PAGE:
Pres­i­dent Kh.Bat­tulga went ahead with his stated ef­fort to re­in­state the death penalty for in­di­vid­u­als charged with rape, mur­der, tor­ture, and ag­gra­vated mur­der against chil­dren.

On Novem­ber 27, the Pres­i­dent sent an of­fi­cial let­ter to the Min­is­ter of Jus­tice and In­ter­nal Af­fairs Ts.Nyam­dorj ad­vo­cat­ing for the re­in­state­ment of the cap­i­tal pun­ish­ment in se­vere cases in­volv­ing chil­dren as vic­tims.

In Oc­to­ber, the Pres­i­dent made a state­ment to the me­dia out­lin­ing his ef­forts to re­in­state cap­i­tal pun­ish­ment in Mon­go­lia, ex­plain­ing that Mon­go­lia had not yet reached a stage of de­vel­op­ment so­cially where it can af­ford to abol­ish cap­i­tal pun­ish­ment.

“Mon­go­lia’s so­ci­ety has not reached a stage where it can abol­ish cap­i­tal pun­ish­ment. We can­not talk about abol­ish­ing cap­i­tal pun­ish­ment when in­di­vid­u­als in our so­ci­ety have not been fully adapted to so­ci­ety. Only when our so­ci­ety sta­bi­lizes, can we dis­cuss abol­ish­ing cap­i­tal pun­ish­ment,” stated the Pres­i­dent.

“Up un­til 2012, Mon­go­lia im­posed cap­i­tal pun­ish­ment on those found guilty of rape or sex­ual as­sault against a mi­nor. Cap­i­tal pun­ish­ment was abol­ished in 2012, be­com­ing ap­proved in De­cem­ber 2015 and com­ing into ef­fect on July 1, 2017. Cap­i­tal pun­ish­ment has been re­moved from the newly amended Crim­i­nal Law,” the Pres­i­dent’s state­ment con­tin­ued.

Sur­pris­ingly, Pres­i­dent Kh.Bat­tulga men­tioned Ikh Zasag, code of law cre­ated by Ching­gis Khaan, when jus­ti­fy­ing the use of cap­i­tal pun­ish­ment. He de­scribed how peo­ple caught wash­ing their clothes in flow­ing rivers and traitors were pun­ish­able by death in Ching­gis Khaan’s em­pire.

The main ba­sis on the Pres­i­dent’s ef­forts to push for a re­in­state­ment of the death penalty has been a string of pub­li­cized cases of rape, mur­der, and ag­gra­vated mur­der in­volv­ing chil­dren. The ma­jor­ity of pun­dits and the Mon­go­lian public agreed that the heinous crimes that have taken place re­cently have been a shock to the Mon­go­lian peo­ple.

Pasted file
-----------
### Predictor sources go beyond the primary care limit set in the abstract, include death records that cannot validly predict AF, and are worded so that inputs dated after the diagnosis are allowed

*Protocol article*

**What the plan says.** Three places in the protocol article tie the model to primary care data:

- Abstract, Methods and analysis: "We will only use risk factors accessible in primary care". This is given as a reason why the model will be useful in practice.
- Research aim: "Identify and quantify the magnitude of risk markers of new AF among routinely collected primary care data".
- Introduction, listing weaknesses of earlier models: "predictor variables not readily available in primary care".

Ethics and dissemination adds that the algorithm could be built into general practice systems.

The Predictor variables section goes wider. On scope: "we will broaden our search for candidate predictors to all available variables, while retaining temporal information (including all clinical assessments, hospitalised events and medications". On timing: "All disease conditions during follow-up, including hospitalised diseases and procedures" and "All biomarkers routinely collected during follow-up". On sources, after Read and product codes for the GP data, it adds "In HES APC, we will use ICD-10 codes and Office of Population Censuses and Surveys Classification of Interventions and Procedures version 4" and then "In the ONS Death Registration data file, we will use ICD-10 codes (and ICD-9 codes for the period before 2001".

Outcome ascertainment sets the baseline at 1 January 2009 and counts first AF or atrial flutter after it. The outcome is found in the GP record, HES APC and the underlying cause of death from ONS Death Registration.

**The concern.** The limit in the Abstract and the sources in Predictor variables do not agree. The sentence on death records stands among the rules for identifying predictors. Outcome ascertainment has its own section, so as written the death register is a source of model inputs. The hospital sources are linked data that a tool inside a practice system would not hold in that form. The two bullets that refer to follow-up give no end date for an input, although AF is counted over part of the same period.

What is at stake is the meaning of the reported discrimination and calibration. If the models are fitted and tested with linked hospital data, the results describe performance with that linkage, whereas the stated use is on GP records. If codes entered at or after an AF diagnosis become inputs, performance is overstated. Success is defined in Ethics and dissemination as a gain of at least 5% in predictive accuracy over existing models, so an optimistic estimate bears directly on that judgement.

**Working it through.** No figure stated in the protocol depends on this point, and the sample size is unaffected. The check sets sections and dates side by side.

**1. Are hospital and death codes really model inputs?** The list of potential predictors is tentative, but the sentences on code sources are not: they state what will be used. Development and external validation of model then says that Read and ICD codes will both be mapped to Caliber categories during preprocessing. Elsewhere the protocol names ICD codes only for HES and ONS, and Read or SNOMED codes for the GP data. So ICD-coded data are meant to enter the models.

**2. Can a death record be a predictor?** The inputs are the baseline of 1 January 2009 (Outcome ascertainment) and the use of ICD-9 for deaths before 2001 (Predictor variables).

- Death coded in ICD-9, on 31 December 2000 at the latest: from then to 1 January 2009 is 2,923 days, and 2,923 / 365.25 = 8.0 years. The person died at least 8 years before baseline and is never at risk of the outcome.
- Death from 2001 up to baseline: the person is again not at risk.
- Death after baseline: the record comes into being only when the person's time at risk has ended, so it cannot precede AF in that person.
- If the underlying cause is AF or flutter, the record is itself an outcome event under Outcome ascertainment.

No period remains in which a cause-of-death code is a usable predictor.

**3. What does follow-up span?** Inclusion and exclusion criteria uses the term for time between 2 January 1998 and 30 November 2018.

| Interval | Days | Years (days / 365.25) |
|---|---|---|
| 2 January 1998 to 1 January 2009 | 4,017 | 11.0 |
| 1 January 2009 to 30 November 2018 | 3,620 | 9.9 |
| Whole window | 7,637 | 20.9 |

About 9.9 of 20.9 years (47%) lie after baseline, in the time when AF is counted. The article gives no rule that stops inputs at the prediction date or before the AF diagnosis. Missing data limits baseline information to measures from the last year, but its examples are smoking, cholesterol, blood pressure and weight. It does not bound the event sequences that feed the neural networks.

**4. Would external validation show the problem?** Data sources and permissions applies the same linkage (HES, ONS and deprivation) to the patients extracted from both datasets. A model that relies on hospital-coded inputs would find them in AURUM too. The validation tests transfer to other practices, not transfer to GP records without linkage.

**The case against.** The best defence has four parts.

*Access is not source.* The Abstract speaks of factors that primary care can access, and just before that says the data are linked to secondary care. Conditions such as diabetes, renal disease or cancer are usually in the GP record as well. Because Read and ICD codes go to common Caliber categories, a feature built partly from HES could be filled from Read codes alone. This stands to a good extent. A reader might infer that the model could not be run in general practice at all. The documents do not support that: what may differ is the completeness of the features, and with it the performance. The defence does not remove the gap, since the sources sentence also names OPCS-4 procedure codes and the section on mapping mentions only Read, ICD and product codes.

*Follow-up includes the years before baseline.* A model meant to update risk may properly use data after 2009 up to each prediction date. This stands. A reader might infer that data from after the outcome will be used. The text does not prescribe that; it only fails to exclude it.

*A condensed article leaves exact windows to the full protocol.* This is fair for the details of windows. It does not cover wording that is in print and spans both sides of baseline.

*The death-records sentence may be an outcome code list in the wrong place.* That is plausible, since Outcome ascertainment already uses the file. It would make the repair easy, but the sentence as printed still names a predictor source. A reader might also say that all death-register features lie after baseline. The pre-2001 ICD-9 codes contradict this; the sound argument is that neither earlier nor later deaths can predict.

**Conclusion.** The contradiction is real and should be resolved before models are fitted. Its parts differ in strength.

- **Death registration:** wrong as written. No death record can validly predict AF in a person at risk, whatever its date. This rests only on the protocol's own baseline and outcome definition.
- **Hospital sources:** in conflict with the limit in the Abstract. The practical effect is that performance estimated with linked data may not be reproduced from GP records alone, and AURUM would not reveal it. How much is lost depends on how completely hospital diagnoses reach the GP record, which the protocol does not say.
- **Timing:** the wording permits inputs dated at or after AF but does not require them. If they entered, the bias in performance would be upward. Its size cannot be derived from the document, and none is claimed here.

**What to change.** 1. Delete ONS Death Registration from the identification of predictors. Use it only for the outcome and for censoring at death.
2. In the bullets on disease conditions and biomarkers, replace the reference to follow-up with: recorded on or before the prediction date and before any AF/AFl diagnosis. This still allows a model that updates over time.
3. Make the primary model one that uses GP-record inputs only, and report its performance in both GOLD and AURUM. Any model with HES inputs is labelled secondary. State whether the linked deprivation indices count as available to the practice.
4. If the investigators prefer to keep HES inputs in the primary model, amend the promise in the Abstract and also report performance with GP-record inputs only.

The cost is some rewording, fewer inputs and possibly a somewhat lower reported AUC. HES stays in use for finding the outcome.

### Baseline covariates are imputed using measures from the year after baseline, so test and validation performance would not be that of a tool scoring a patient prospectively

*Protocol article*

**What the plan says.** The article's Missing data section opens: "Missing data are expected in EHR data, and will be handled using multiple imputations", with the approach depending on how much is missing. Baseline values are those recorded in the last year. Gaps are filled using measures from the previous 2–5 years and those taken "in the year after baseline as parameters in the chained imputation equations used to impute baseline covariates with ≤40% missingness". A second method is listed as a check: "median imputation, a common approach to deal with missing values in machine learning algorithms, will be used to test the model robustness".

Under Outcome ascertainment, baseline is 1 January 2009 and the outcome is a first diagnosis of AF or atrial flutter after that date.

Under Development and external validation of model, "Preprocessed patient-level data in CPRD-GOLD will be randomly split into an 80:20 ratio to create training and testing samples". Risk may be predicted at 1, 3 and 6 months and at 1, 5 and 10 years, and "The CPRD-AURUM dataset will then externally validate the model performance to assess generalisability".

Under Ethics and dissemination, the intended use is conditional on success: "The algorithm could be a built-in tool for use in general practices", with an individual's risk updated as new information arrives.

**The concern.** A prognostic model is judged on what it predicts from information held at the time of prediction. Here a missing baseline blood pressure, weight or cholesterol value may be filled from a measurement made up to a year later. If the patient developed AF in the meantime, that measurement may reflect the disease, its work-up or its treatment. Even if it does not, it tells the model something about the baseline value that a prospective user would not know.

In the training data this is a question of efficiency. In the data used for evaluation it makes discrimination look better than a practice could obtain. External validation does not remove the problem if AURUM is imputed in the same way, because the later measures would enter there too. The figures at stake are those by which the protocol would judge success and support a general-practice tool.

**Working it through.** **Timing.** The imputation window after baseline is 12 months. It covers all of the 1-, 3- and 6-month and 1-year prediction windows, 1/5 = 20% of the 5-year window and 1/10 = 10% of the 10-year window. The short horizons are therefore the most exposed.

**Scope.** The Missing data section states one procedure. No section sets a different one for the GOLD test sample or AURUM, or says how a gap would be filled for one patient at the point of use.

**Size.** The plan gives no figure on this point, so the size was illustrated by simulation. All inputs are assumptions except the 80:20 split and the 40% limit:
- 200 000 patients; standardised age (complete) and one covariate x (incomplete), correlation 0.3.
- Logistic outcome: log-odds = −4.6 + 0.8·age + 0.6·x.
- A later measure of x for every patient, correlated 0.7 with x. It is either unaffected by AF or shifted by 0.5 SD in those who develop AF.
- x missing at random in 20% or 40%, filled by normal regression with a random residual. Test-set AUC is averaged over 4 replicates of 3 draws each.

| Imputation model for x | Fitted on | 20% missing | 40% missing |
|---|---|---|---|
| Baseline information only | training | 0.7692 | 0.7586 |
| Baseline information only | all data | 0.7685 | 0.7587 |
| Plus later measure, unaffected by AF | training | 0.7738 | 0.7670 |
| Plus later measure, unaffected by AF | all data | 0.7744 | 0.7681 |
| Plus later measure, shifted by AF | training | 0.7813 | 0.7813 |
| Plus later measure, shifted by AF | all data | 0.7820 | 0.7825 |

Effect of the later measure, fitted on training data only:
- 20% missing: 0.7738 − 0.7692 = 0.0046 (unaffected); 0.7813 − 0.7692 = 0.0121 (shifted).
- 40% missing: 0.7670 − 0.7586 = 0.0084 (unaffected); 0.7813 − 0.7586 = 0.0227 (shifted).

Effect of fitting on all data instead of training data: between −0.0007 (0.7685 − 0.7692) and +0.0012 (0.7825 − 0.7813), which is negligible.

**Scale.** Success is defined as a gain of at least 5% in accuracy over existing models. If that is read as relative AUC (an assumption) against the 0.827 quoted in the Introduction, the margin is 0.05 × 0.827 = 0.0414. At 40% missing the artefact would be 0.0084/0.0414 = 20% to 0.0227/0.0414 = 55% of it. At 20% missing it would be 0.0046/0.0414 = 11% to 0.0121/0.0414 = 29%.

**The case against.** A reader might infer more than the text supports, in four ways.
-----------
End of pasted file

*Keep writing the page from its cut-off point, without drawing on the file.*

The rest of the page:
In his let­ter to Min­is­ter Ts.Nyam­dorj, the Pres­i­dent ref­er­enced the Na­tional Hu­man Rights Com­mis­sion’s report which in­di­cated that a child as young as a year and four months old had been a vic­tim of rape. The Pres­i­dent also men­tioned in his let­ter that the same report showed that 298 chil­dren aged from two to seven be­came vic­tims of rape.

How­ever, one pe­cu­liar statis­tic that the Pres­i­dent brought up was the rate of abor­tions of women aged 20 or younger. Specif­i­cally, he men­tioned that 1,613 girls be­tween the ages of 12 and 17 had given birth, and that 1,668 abor­tions were re­ported among in­di­vid­u­als younger than 20. Kh.Bat­tulga linked these rates to un­wanted preg­nan­cies and rape com­mit­ted against chil­dren.

The Pres­i­dent men­tioned that more than 58 coun­tries around the world still em­ploy the death penalty, specif­i­cally nam­ing Rus­sia, China, and South Korea. He also brought up chem­i­cal cas­tra­tion used in coun­tries such as France, Poland, Ger­many, and Switzer­land.

How to ad­dress the is­sue and specif­i­cally how to pu­n­ish the con­victed has been where many have di­verged from the Pres­i­dent’s stance. One vo­cal ad­vo­cate against the re­in­state­ment of the death penalty is O.Munkh­saikhan, doc­tor of law and as­so­ciate pro­fes­sor at the School of Law, Na­tional Uni­ver­sity of Mon­go­lia.